Earlier this week there was an article published on Good Housekeeping.com about a mother who cut open her son’s Sophie the Giraffe teether only to find black mold inside.
I am a huge fan of Sophie and have been since my daughter was born six years ago. I was not happy to hear people bad-mouthing her in this way. After all, something like this could happen to any toy that water could possibly get into. I also felt that not all Sophies were filled with mold and that it probably depends a lot on how they were cleaned and cared for. So, I decided to do a little investigating and said good-bye to our Sophie toys in the name of science. (Note: My children have outgrown Sophie. I’m not a monster.)
It has been a while since I have posted on here, and for that I apologize. If you know me or have read my most recent published articles, you know that September was kind of a big deal for me and my family.
My oldest child started kindergarten on September 1st, after months of planning and prepping and IEP-ing with the school district. This was not an easy day for mama. As I watched that bus pull away I was so proud, yet I felt so vulnerable. My “heart” rode off with an anxious smile on her face, ready to embark on a new adventure.
The term “mom hair” is often used to refer to a very short haircut, as it is stereotypically assumed that most women chop their long locks off after having a baby in order to be lower maintenance. This implied phenomenon was even the topic of a frivolous, and somewhat offensive, article in the New York Times back in June. However, this is not what “mom hair” means to me.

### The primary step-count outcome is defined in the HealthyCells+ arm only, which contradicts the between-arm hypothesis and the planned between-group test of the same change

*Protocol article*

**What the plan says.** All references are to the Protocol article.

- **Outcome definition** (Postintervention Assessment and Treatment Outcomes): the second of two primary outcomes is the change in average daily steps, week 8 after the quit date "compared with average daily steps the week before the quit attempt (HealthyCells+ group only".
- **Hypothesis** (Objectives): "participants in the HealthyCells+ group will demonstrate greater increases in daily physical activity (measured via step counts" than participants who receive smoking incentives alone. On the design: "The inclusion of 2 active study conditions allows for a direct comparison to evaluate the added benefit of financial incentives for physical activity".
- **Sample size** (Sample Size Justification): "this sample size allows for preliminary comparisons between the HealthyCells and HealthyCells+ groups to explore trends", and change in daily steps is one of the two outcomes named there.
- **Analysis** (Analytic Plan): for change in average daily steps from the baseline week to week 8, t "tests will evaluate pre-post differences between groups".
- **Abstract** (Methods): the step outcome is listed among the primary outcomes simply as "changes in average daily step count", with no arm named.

To me, “mom hair” means hair that is way too long and far too neglected. I have not had a haircut since before my second child was born. He is a year old now. To be exact, he is 54 weeks old. My haircut is about 56 weeks.
To me, “mom hair” means no style, no blow out, no color or highlights. It is just a collection of air-dried, boring tresses that keep my head warm.
To me, “mom hair” means a pile of this long, boring (and often unwashed) hair tied up into a messy bun atop my head in order to avoid the tight grip of little baby fingers.
To me, “mom hair” means not being treated with keratin or moisturizing masks, but with an occasional application of dried baby cereal or spit up. Or worse.
So, even though at first glance you may not think I have “mom hair” by the universally accepted definition, I most definitely do. And I wear it proudly, as we should all wear our “mom hair” no matter what that means for you.